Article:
The disordered monoclinic K-feldspar (KAlSi3O8) is called sanidine. It often forms twinned crystals of white, light gray or yellowish color. Clear yellow sanidine is very rare.
Sanidine does not occur in pockets and nice crystals are very rare. It is usually present in volcanic rocks like trachyte, rhyolite or phonolite. Sanidine often forms bigger crystals in fine grained matrix of these rocks. It can form also during high temperature and low pressure contact metamorphism. Gemmy yellow sanidine (previously described as orthoclase) comes from Itrongay on Madagascar.
Orthoclase and Adularia
Orthoclase is structurally "semi-ordered" monoclinic feldspar which falls between sanidine and microcline. It is often gray, pale yellow, pink or white, rarely could be also clear and gemmy. It readily forms crystal twins like Carlsbad twins (intergrown), Baveno and Manebach twins.
Size 5,5 x 4 cm. Photo: Zbynek Burival
Adularia is usually referred as variety of low (ordered) orthoclase, but its structure is often mixed with microcline. Some adularia is orthoclase, some is already microcline. Typically, adularia forms white or nearly clear crystals of typical shape inside alpine clefts. The type locality of adularia is Adula Massif in Switzerland but it is common on hundreds of other Alpine localities.
The classic locality for great orthoclase crystals are pegmatites of Elba island and Baveno in Italy, pegmatites of Strzegom in Poland and many pegmatites in USA, Brazil, Russia, China, France, Myanmar and lot of other places. Great crystals of adularia are found on many classic localities in the Alps, but also in alpine clefts of Afghanistan or Pakistan. The highly valued Carlsbad twins of orthoclase crystals come from Karlovy Vary (Carlsbad) granites in Czech Republic.
Microcline and Amazonite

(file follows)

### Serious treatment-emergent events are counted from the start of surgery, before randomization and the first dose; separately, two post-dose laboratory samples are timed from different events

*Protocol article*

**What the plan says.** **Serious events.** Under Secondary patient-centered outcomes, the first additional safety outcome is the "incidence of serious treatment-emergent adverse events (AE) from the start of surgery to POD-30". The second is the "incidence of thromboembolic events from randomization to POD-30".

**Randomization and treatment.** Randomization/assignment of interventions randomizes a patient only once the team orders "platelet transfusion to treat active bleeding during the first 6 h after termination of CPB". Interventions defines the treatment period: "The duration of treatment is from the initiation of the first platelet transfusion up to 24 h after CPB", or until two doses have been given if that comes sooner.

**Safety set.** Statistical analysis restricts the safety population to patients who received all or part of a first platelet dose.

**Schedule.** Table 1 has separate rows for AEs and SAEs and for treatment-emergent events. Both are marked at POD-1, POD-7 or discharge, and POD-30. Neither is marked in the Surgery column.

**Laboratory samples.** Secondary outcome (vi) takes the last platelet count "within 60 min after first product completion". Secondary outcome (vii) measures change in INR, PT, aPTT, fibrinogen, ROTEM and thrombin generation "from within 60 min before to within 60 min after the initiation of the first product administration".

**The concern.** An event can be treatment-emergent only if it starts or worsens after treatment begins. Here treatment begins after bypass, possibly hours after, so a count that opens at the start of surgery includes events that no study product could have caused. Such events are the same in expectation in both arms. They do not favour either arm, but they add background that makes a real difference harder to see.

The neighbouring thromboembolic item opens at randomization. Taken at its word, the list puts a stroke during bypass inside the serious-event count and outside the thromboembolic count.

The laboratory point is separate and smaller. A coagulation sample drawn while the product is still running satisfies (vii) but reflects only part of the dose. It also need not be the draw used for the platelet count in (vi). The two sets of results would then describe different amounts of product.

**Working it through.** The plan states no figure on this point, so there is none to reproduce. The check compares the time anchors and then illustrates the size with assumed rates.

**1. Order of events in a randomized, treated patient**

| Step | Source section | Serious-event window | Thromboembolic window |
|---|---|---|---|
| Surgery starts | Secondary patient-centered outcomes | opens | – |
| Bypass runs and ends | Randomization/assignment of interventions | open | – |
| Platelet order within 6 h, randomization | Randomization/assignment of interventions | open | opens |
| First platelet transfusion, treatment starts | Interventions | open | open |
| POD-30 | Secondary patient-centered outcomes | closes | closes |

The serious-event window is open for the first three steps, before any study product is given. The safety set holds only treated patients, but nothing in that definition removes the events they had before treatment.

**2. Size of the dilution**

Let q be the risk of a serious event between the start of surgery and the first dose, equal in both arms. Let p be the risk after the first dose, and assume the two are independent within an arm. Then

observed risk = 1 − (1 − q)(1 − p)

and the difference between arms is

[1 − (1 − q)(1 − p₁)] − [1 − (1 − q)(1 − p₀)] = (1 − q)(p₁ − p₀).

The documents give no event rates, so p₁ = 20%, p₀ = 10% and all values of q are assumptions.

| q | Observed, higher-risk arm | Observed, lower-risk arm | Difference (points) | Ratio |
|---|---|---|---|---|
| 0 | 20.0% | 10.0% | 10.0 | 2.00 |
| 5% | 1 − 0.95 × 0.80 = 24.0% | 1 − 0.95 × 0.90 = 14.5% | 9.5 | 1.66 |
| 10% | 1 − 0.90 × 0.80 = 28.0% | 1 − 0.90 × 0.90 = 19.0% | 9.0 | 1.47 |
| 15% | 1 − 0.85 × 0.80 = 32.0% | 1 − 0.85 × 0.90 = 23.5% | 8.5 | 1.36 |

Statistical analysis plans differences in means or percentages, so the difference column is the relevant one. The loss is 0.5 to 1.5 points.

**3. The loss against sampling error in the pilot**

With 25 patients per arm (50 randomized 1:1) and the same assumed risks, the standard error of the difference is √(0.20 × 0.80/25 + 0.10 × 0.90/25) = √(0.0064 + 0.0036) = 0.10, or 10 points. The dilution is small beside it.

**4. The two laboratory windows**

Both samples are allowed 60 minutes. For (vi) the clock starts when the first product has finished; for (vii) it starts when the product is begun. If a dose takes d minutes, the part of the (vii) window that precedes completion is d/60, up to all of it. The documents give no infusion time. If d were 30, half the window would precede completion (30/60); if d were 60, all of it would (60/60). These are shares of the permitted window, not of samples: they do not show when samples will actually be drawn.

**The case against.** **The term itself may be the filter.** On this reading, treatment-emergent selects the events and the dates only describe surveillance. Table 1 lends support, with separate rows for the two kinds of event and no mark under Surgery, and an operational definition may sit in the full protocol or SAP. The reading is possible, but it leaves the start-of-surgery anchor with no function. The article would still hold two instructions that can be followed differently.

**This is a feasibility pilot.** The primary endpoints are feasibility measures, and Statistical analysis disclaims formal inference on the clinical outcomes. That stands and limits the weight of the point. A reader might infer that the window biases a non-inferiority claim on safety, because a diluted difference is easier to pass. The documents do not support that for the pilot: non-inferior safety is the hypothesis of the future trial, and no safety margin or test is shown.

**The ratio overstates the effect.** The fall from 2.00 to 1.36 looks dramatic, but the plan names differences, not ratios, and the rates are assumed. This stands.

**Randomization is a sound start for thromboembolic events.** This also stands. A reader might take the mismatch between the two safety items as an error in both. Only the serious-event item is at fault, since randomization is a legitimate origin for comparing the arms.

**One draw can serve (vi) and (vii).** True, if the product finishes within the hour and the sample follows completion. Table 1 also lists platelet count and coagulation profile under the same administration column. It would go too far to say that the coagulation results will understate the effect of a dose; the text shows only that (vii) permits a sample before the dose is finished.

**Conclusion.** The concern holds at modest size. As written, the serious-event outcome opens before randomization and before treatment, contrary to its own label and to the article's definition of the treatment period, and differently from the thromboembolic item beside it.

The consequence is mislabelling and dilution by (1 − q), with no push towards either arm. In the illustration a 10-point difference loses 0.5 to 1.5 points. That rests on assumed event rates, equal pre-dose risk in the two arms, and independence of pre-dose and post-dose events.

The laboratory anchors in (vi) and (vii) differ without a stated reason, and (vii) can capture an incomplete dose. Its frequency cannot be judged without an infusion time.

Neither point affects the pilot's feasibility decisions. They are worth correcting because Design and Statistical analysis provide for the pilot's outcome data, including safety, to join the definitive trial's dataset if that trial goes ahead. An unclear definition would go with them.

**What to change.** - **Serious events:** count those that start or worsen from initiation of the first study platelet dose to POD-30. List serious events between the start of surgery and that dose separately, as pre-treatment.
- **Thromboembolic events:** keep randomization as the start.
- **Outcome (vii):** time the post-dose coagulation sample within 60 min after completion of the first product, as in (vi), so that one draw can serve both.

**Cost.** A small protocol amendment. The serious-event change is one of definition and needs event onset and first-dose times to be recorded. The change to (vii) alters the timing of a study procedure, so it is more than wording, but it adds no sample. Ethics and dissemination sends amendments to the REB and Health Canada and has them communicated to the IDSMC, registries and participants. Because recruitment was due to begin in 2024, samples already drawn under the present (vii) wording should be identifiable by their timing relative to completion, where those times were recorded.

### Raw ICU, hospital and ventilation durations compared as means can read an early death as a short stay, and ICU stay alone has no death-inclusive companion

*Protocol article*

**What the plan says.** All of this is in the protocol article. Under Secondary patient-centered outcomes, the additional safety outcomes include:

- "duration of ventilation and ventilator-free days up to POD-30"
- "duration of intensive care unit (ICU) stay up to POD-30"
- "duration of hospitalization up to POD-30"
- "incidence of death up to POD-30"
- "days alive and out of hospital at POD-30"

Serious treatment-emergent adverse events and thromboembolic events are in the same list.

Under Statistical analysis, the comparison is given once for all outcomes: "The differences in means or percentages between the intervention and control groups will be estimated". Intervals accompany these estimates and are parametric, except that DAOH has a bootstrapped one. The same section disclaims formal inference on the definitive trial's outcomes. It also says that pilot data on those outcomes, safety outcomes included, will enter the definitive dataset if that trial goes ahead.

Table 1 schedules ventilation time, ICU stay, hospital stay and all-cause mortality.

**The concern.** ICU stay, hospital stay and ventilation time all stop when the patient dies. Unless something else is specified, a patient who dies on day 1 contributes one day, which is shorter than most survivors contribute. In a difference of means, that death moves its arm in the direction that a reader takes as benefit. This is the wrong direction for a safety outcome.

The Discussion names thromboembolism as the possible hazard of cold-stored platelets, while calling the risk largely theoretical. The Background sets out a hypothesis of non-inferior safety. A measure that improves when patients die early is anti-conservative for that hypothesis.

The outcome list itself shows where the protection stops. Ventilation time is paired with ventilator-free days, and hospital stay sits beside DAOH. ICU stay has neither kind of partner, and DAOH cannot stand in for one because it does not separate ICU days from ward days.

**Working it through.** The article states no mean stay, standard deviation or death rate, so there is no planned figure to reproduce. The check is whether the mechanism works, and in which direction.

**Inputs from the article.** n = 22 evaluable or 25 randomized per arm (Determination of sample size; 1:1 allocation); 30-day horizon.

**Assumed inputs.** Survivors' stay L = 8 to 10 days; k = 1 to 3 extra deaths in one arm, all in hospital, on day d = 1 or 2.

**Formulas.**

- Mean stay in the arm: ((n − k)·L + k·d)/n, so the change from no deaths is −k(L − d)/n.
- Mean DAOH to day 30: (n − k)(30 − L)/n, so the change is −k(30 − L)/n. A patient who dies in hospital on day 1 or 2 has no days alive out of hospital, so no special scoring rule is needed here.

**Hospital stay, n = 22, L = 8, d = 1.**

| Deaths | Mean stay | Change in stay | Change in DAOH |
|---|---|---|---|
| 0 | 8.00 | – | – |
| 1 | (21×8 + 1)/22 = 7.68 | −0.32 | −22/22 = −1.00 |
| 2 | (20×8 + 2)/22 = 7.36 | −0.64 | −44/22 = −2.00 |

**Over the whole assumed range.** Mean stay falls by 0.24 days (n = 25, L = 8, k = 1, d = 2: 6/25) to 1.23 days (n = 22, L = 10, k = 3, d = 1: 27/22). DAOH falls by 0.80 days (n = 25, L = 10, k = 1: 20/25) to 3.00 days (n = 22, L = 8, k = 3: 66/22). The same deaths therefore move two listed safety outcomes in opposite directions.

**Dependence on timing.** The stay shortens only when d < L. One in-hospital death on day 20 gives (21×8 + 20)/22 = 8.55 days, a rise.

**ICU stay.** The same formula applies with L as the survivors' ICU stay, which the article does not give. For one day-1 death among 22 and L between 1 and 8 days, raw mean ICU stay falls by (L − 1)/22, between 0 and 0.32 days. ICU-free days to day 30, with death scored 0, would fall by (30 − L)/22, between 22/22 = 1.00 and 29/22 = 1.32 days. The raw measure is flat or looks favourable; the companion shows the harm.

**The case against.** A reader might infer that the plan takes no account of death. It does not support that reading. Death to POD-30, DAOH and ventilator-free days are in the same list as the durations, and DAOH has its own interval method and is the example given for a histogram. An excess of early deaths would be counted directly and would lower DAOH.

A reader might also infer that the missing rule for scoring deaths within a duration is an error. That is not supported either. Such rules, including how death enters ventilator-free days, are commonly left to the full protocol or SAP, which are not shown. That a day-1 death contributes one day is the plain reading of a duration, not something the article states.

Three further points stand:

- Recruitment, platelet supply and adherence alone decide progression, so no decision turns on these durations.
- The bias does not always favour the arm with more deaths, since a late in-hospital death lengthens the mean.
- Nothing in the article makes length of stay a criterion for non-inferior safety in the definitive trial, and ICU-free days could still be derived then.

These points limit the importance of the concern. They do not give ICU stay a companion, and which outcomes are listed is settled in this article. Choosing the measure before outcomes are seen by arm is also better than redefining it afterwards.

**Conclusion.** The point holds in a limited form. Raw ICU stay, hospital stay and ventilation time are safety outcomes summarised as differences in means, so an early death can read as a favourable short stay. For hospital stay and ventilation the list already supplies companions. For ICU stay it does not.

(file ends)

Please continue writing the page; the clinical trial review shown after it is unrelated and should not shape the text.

The most structurally ordered triclinic K-feldspar is called microcline. It is a common mineral in acid magmatic rocks like granites or pegmatites and it is also often found in some metamorphic rocks like orthogneiss. It is usually white, light gray, pale yellow or light pink colored. Microcline is very similar to orthoclase and these two are often confused. Rare Pb-rich variety with blue-green color is called amazonite. Amazonite is typical for NYF class pegmatites.
Size: 12 x 10 cm. Photo: Zbyněk Buřival
The great microcline crystals come from many pegmatites around the world, including those in Brazil, USA, China, Afghanistan or Mongolia. The worlds best amazonites come from the Teller Co. in Colorado. Other high quality amazonites are from Russia, Norway, Mongolia and Ethiopia.
Size 5 x 3 cm. Photo: Zbynek Burival
White or semi-clear feldspar with play of colors is often called moonstone. The definition of the moonstone is a bit uncertain - as well as its mineralogy. Some consider moonstone a variety of microcline or orthoclase. Some moonstones are also perthite of albite an orthoclase or variety of oligoclase. Moonstone is often used for jewelry in cabochons.
Great moonstones come from Sri Lanka, other places include Brazil, India, USA, Madagascar or Australia.
Celsian and Hyalophane - Rare Barium Feldspars
The monoclinic barium member of feldspars with the composition Ba2Al2Si2O8 is called celsian. Celsian can easily mix with orthoclase, sometimes the Ba-rich K-feldspar (with up to 15 % of celsian) is called hyalophane.
Ba-rich feldspars are very rare and most of them are connected with some Mn-skarns, marbles or baryte veins. Very unique hyalophane occurence is Busovaca in Croatia, where it formed great crystals in Ba-rich alpine clefts.